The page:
How to set boundaries (like a boss)

One of the most savage defensive plays in the NBA is the blocked shot.

Better known as the rejection.

For the uninitiated, a player (on offense) will try to shoot the basketball.

And they wait for that swoosh.

Unfortunately, a defensive player is there to greet them.

And swat that sh** away from the basket.

The entire act is a beautiful mix of prowess, power and self-confidence.

Which is why a rejection is usually accompanied by some primal celebratory act.

And if you’re a product of the ’90s, it doesn’t get any better than Dikembe Mutombo’s finger wagging.

Rejected Atlanta Hawks GIF - Find & Share on GIPHY

The simple act of waving a finger would say:

My house. My rules.

As we navigate the uncertainty of changing economic headwinds, post-pandemic “normalcy” and the ever increasing competing demands on our time – one thing has become crystal clear.

People are exhausted.

And one of the biggest drivers is the head-on collision between a lets-hop-on-a-Zoom world and everyone-wants-to-hang-IRL world.

Which means you need Mutombo-like superpowers in setting boundaries.

With out them, you’ll die a thousand deaths courtesy of Zoom calls.

But if you’re a people-pleaser who fears rejection – setting boundaries can feel impossible.

Here’s a masterclass in setting boundaries with confidence and grace.

Let’s set the stage

I recently moderated an event with a guest speaker, whom we’ll call Pink.

An email exchange lead to the inevitable why not hop-on-a-Zoom to coordinate the logistics of the event.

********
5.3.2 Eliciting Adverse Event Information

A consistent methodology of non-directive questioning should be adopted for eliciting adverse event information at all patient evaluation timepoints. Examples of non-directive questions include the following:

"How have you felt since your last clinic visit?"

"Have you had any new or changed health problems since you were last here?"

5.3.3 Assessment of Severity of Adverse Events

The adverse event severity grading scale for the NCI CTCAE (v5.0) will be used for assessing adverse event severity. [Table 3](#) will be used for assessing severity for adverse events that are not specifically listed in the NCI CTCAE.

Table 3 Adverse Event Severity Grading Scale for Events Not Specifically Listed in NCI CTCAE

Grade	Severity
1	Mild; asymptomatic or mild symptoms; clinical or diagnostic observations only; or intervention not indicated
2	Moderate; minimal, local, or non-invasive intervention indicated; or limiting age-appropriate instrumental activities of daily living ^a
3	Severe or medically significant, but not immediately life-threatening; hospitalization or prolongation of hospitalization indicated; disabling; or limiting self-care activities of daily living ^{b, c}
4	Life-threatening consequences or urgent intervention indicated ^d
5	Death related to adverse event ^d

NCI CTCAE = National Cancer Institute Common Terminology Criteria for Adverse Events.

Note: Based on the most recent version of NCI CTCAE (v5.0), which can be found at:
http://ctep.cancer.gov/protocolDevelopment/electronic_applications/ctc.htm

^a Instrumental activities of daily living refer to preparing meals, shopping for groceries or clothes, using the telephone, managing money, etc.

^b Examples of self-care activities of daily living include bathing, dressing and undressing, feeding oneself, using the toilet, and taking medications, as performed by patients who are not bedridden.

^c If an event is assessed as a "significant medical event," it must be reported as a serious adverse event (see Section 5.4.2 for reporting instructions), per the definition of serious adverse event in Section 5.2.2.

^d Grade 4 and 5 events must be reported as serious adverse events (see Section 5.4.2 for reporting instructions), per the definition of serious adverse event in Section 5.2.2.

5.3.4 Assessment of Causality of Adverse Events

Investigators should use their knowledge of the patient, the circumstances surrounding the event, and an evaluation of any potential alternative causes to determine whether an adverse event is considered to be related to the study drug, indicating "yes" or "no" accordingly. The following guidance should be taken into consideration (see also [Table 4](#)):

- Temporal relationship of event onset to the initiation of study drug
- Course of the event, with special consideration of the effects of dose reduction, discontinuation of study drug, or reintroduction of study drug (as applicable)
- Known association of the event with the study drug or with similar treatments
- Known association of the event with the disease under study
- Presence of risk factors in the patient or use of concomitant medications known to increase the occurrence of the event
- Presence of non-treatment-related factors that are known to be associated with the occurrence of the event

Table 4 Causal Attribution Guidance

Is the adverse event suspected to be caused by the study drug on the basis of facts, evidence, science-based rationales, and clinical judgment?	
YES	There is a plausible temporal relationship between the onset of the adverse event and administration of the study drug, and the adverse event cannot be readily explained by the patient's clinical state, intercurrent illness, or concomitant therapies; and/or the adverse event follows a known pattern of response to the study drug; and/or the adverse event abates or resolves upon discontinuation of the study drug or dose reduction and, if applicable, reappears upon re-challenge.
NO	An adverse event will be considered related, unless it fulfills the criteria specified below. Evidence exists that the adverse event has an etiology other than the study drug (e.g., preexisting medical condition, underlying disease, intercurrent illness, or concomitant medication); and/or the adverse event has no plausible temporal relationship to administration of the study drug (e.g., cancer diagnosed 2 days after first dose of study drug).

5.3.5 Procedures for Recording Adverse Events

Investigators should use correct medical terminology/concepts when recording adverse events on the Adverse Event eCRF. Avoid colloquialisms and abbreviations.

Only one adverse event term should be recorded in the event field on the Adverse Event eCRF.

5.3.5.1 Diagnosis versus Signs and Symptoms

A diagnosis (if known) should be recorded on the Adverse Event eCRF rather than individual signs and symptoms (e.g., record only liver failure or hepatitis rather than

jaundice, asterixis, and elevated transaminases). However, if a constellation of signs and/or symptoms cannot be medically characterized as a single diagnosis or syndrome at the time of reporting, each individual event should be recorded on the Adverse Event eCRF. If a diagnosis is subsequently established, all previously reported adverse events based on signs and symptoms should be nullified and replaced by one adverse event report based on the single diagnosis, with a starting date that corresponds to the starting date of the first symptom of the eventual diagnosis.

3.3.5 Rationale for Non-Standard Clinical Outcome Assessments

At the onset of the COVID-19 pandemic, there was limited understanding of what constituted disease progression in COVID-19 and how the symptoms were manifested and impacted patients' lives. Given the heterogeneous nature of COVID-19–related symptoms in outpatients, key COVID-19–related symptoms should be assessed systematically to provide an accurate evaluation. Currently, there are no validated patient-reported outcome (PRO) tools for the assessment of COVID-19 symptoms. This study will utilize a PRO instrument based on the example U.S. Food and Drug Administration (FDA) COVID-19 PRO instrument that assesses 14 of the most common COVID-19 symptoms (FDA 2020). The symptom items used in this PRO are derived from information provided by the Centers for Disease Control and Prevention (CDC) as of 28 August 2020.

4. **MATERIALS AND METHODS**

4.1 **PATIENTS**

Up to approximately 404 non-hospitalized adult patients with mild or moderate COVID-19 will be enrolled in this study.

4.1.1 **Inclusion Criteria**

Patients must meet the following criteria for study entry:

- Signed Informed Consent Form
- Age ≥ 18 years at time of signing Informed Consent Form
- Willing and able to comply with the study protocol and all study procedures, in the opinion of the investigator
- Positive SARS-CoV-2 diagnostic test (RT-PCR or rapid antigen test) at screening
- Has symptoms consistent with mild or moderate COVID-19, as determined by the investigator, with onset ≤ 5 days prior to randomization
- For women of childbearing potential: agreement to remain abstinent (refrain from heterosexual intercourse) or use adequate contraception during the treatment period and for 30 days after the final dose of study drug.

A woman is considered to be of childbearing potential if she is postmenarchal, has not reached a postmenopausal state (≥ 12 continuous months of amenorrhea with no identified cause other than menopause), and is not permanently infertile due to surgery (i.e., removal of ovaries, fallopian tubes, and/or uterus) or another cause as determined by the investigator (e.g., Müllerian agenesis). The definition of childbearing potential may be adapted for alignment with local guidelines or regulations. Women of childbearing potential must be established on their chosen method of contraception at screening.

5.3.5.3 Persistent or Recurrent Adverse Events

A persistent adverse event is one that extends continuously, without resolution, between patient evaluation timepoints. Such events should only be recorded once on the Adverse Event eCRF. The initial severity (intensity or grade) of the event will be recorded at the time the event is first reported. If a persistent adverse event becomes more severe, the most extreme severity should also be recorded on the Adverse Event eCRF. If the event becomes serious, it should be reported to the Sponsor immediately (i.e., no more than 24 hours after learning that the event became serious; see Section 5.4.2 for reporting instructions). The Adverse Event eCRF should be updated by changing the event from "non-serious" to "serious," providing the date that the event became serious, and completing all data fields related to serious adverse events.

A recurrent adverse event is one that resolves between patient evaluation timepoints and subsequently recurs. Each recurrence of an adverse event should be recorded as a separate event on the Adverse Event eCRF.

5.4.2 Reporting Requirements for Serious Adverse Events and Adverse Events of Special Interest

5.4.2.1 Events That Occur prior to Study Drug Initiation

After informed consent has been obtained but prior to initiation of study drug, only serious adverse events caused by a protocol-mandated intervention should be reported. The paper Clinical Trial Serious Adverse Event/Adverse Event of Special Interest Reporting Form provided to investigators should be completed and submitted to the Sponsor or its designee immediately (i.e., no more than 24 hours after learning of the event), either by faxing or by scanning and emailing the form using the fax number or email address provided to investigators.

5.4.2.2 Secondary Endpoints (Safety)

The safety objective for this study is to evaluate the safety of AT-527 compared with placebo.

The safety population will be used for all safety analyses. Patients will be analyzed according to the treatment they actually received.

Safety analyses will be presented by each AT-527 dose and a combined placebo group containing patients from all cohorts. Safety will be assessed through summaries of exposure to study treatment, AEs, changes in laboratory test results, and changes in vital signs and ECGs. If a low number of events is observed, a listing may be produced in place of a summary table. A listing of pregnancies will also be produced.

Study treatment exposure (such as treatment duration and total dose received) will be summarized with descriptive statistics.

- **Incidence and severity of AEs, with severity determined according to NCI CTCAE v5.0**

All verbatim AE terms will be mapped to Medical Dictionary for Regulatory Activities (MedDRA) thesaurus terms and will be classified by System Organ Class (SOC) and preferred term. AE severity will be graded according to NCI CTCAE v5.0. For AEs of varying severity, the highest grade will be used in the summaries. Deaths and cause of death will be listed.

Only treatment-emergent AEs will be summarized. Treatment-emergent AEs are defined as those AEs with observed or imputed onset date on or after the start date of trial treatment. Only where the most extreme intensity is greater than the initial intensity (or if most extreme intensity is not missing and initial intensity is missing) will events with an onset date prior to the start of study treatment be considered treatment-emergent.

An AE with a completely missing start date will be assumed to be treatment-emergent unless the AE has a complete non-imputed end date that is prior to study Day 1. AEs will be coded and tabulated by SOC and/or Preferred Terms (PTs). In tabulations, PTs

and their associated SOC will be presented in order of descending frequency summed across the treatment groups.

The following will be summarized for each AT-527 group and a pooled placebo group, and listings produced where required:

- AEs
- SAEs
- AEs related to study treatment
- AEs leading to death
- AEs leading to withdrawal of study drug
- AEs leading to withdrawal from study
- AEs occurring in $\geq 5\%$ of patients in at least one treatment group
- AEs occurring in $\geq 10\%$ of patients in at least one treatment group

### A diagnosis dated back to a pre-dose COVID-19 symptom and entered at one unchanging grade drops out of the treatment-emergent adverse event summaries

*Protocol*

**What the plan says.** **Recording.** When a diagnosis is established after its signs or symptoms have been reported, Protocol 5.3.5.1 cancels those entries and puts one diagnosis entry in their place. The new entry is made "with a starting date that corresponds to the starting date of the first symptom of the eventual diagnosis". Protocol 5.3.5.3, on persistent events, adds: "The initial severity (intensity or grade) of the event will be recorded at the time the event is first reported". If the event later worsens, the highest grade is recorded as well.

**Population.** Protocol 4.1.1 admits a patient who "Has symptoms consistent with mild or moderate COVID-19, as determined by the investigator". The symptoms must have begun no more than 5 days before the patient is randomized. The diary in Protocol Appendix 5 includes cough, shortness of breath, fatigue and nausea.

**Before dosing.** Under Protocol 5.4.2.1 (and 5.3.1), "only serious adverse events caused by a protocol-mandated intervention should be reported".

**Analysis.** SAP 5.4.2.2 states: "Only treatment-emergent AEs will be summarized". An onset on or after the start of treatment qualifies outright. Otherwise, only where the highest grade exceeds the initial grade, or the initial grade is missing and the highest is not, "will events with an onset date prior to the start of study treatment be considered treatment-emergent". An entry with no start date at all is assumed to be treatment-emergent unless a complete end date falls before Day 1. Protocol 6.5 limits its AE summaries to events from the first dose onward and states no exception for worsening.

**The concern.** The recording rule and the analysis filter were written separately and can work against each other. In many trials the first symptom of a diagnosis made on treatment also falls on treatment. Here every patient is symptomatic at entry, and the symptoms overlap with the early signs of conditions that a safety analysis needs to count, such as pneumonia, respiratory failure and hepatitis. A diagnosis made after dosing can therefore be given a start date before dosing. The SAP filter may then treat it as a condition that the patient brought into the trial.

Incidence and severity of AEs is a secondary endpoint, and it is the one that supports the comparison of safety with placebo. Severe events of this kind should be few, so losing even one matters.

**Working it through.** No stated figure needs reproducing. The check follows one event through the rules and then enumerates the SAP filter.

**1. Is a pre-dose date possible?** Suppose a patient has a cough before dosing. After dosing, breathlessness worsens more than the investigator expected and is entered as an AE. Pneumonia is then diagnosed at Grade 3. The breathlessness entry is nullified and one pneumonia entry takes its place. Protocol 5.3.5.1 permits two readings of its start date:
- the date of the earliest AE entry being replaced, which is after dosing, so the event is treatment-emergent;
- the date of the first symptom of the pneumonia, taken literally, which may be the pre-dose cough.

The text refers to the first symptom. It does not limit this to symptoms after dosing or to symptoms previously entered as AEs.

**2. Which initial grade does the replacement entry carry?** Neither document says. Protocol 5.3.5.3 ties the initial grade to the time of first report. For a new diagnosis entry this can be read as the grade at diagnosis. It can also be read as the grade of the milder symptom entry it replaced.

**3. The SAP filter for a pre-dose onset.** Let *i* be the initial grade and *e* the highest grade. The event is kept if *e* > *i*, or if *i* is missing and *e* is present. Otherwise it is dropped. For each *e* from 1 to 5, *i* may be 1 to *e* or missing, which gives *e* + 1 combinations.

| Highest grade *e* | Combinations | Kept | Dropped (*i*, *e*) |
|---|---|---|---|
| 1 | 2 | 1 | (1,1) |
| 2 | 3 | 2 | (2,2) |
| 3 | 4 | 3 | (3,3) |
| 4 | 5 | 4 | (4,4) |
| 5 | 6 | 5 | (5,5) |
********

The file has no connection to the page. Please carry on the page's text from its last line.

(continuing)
After all, Zoom is so easy and frictionless. So why not?

But there were a few rubs.

First, the event was unpaid. Which makes the opportunity cost of a prep call quite high. Sure, everyone wants an event to go smoothly, but a speaker like Pink also needs to value and protect their time.

I’m often the speaker in that situation and I just cave. I feel bad. I want everyone to feel happy. And I’m conflict-avoidant.

And 99.9% of the time since I don’t speak up – I enter the prep call oozing with resentment.

So let’s look at Pink’s response:

This is a respectful “no” that sets firm boundaries. It lays out a foundational principle (I don’t do prep calls for free events) and gives a very valid response (I’ve got other more important priorities right now).

So simple. Yet so hard to do.

Offer a solution

But the email doesn’t stop there. Pink’s colleague goes on to reassure the moderator (me) and the organizer with a simple truth:

We got this. Trust us.

Once again, if you’ve done any public speaking, you know that fireside chats are quite low-touch. Public speakers – by definition – can turn it on and woo a crowd with stories, factoids and laughs.

It’s their job!

Here’s the reassurance in the same message:

Not to mention a little flattery (You got this, Khe) can go a long way.

Again, this reassurance tells the organizers that you have nothing to worry about. Which means a lot when you’re saying no.

Be firm

The next part of the email is where we see the Mutombo finger wave.

Again, with respect and grace, Pink says (paraphrase):

Now that we’ve established this – please remove me from the thread. I’m no longer necessary.

Once again, it’s respectful yet direct. And gives us the ability to say “ok” or not ok.

Why is this so hard

Being on the receiving end of this email, I said to myself:

Man, when will I have the chutzpah to write an email like this?

Analyzing my own 5 Whys, I’ve learned that I have some deep-seated fears.

I’m afraid of being perceived as a bad person.

Because if I’m bad, I’ll be rejected, unloveable and alone.

But at the same time, I frigging created $10K Work – and should understand leverage, boundaries and priorities.

$10K Work is fine and dandy. But it’s all in the head.

Those deeper fears – they live in the heart.

Which makes them act “irrationally.”

Yet, this email was a beautiful teachable moment. And it gave me a wonderful opening for self-reflection.

And about that event? Well, it was flawless.

Which we always knew it would be.

You may enjoy

For instant Access, Enter your Details Below:

🔒 Privacy Protected by our “Zero Spam” Policy

For instant Access, Enter your Details Below:

🔒 Privacy Protected by our “Zero Spam” Policy